House panel resists changes in NASA space program


POSTED: Wednesday, September 16, 2009

WASHINGTON — Members of a key House committee said Tuesday that they were reluctant to change NASA’s current plans for human spaceflight after the space shuttles are retired from service, beyond giving more money to the agency.

“I think that good public policy argues for setting the bar pretty high against making significant changes in direction at this point,” said Rep. Bart Gordon, D-Tenn., who is chairman of the Committee on Science and Technology. “There would need to be a compelling reason to scrap what we’ve invested our time and money in over these past four years.”

Gordon’s remarks came during the first congressional hearing on a new report that offers options for the future of astronauts in space.

NASA is developing a new series of rockets to replace the space shuttles, which are scheduled to be retired next year.

The Obama administration has not offered public support for the rockets, which are part of the agency’s Constellation program, and in May convened a panel to review the program.

Norman Augustine, a former chief executive of Lockheed Martin who led the 10-member review panel, encountered a sometimes testy atmosphere in his appearance before the committee on Tuesday.

“I am pretty angry,” said Gabrielle Giffords, D-Ariz., who heads the committee’s Space and Aeronautics Subcommittee.

Giffords said she had been hoping for a detailed evaluation of Constellation and recommendations for how to improve it. Instead, she said, the panel had provided a menu of potential replacements for the program.

“We have a glancing attention to Constellation, even mentioning it in past tense,” she said.

But Augustine said the panel had done what had been requested — provide a list of options, not a preferred recommendation — and noted that the Constellation program was one of the five options offered.

“We believe the existing program is a fine program,” he said.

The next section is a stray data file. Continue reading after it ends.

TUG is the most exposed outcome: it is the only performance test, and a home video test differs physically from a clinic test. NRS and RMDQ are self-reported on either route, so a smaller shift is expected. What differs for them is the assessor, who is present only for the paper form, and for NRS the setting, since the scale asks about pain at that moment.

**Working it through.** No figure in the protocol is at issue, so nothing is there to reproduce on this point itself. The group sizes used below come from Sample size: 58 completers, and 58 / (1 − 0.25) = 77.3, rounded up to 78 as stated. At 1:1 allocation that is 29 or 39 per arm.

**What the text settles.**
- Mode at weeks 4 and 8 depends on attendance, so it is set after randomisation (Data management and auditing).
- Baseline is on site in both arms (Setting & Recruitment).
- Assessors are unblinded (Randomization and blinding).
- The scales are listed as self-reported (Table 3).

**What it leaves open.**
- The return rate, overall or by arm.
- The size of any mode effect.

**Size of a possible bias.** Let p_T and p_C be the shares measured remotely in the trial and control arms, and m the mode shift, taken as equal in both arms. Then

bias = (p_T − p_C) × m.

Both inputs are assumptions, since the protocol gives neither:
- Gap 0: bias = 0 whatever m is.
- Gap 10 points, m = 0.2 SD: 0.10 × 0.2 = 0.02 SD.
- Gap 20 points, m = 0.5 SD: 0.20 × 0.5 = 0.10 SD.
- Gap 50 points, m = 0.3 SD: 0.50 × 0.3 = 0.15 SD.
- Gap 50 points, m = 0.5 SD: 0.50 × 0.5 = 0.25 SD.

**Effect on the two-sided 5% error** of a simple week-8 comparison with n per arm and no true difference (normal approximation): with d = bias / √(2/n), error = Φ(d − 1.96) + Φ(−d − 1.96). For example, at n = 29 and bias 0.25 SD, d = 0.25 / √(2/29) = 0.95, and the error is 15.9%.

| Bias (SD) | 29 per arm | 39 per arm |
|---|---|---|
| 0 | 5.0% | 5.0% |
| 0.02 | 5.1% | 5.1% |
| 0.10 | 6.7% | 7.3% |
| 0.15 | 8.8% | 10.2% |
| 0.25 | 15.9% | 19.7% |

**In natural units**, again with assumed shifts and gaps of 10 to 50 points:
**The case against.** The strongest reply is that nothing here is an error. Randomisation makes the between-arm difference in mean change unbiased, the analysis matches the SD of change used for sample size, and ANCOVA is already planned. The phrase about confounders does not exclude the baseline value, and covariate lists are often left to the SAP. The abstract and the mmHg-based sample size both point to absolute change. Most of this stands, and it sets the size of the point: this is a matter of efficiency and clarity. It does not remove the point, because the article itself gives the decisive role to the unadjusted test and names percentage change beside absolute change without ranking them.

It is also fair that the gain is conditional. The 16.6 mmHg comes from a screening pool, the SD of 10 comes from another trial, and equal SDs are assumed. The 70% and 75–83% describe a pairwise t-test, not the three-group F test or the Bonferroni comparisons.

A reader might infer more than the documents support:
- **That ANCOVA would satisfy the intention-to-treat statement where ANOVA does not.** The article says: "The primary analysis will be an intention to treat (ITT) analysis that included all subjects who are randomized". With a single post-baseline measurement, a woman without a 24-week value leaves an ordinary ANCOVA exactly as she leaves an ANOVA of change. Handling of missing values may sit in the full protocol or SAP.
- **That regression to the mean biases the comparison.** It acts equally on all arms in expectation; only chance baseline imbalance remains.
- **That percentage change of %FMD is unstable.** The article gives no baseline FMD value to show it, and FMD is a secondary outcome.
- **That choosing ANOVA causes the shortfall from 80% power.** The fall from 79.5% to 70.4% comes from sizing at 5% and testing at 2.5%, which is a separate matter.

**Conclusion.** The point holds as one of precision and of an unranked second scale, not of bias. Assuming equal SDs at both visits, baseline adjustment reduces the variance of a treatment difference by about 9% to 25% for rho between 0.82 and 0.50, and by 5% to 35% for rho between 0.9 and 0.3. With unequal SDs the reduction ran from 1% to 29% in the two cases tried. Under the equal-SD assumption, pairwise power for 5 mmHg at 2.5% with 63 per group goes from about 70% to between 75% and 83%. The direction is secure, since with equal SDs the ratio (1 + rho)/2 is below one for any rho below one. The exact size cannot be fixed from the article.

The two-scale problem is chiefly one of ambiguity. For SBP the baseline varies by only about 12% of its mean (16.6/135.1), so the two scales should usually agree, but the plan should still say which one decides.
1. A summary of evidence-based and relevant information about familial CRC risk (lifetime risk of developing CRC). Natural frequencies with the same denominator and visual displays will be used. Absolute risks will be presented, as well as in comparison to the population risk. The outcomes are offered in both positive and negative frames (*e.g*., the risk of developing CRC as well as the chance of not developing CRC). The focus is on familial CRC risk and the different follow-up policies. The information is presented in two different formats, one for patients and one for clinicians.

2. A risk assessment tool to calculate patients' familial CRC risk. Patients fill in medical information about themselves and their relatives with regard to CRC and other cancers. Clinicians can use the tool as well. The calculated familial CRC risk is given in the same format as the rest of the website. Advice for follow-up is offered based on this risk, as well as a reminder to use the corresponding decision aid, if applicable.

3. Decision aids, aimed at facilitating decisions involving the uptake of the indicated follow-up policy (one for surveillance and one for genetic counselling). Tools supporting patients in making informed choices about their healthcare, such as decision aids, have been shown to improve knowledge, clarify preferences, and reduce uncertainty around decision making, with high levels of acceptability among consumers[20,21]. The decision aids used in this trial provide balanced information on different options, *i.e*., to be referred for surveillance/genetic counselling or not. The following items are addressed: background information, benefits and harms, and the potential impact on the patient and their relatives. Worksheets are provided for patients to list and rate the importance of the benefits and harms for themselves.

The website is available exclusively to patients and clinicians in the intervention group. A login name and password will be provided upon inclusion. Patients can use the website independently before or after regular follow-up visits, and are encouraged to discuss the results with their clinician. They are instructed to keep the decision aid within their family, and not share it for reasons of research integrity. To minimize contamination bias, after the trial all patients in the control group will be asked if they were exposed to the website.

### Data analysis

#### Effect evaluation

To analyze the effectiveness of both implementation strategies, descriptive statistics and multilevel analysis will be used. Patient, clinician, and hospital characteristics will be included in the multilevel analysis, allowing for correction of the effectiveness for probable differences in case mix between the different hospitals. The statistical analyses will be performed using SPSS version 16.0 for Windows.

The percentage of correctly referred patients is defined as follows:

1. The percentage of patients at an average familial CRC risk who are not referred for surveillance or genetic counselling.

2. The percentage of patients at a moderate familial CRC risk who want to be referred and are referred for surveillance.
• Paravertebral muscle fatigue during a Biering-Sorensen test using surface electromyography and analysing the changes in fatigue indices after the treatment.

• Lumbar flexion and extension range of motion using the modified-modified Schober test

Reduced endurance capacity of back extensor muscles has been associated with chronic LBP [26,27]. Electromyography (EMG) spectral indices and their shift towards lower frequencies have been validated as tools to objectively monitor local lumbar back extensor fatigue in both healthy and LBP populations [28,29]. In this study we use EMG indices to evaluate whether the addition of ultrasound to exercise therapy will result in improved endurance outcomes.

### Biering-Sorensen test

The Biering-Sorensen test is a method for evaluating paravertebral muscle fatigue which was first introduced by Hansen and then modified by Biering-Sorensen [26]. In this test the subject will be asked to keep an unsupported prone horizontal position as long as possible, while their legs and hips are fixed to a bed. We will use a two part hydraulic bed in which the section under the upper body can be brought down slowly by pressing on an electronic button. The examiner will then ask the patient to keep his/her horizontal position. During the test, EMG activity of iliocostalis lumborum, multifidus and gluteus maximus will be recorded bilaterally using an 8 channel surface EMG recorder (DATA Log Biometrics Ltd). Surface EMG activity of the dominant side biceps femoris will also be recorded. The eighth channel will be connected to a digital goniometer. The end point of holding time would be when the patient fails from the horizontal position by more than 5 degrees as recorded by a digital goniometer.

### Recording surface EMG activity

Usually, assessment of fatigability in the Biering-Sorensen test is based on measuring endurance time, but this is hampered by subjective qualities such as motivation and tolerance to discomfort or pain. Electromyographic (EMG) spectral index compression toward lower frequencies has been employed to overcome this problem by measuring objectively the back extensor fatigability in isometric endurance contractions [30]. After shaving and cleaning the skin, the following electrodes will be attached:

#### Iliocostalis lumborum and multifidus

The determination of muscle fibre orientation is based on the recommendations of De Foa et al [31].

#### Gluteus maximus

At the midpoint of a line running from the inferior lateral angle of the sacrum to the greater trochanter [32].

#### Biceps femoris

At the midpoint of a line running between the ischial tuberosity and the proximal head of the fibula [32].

The panel issued a 12-page summary last week, and Augustine said it would try to complete the report this month.

Committee members agreed with Augustine on a central conclusion of the panel: NASA needs about $3 billion more a year — increasing the spending over the next decade on human spaceflight to $130 billion from $100 billion — or it will not be able to accomplish the goals of Constellation or any alternative program.

Without an increase, Augustine said, NASA could continue to operate the International Space Station and develop some new technology, but it would not get out of Earth orbit for the foreseeable future. “It will be a program that will inspire very few people,” he said.

A smaller increase of $1.5 billion a year was also insufficient, the panel concluded.

In addition, it said that none of the options appreciably shortens the gap between the retirement of the shuttles — when the United States will rely on Russia for transportation to and from the International Space Station — and the development of the Ares I.

The Ares, the first of the Constellation rockets, will not be ready for use until at least 2015, and the panel predicted that the schedule would slip to 2017.

Augustine, who spent two hours before the House committee, will be questioned by the Senate Commerce, Science and Transportation Committee on Wednesday.

Also testifying to the House committee on Tuesday were Michael D. Griffin, the former NASA administrator who stepped down in January with the change in administrations, and Joseph W. Dyer, a retired vice admiral who is chairman of the aerospace advisory panel at NASA.

Griffin agreed that the fundamental issue is money, pointing out that NASA’s budget was cut 20 percent in 1994. In inflation-adjusted dollars, NASA’s budget is lower than it was in 1993. “I think we’re here today because we don’t like how that experiment turned out,” he said.

To cancel Ares I and rely on commercial companies to provide transportation to orbit, a suggestion made by the review panel, would be “risky in the extreme,” Griffin said. “That day is not yet and is not soon.”

Griffin also said that NASA had been much more careful in preparing its cost estimates for Constellation and that the review panel had not taken that into account.

Dyer said that the safety panel did not support extending operations of the space shuttle, another of the options offered by the review panel.

He also said that NASA had not held detailed conversations with commercial companies about what would be necessary to make their rockets sufficiently safe for passengers.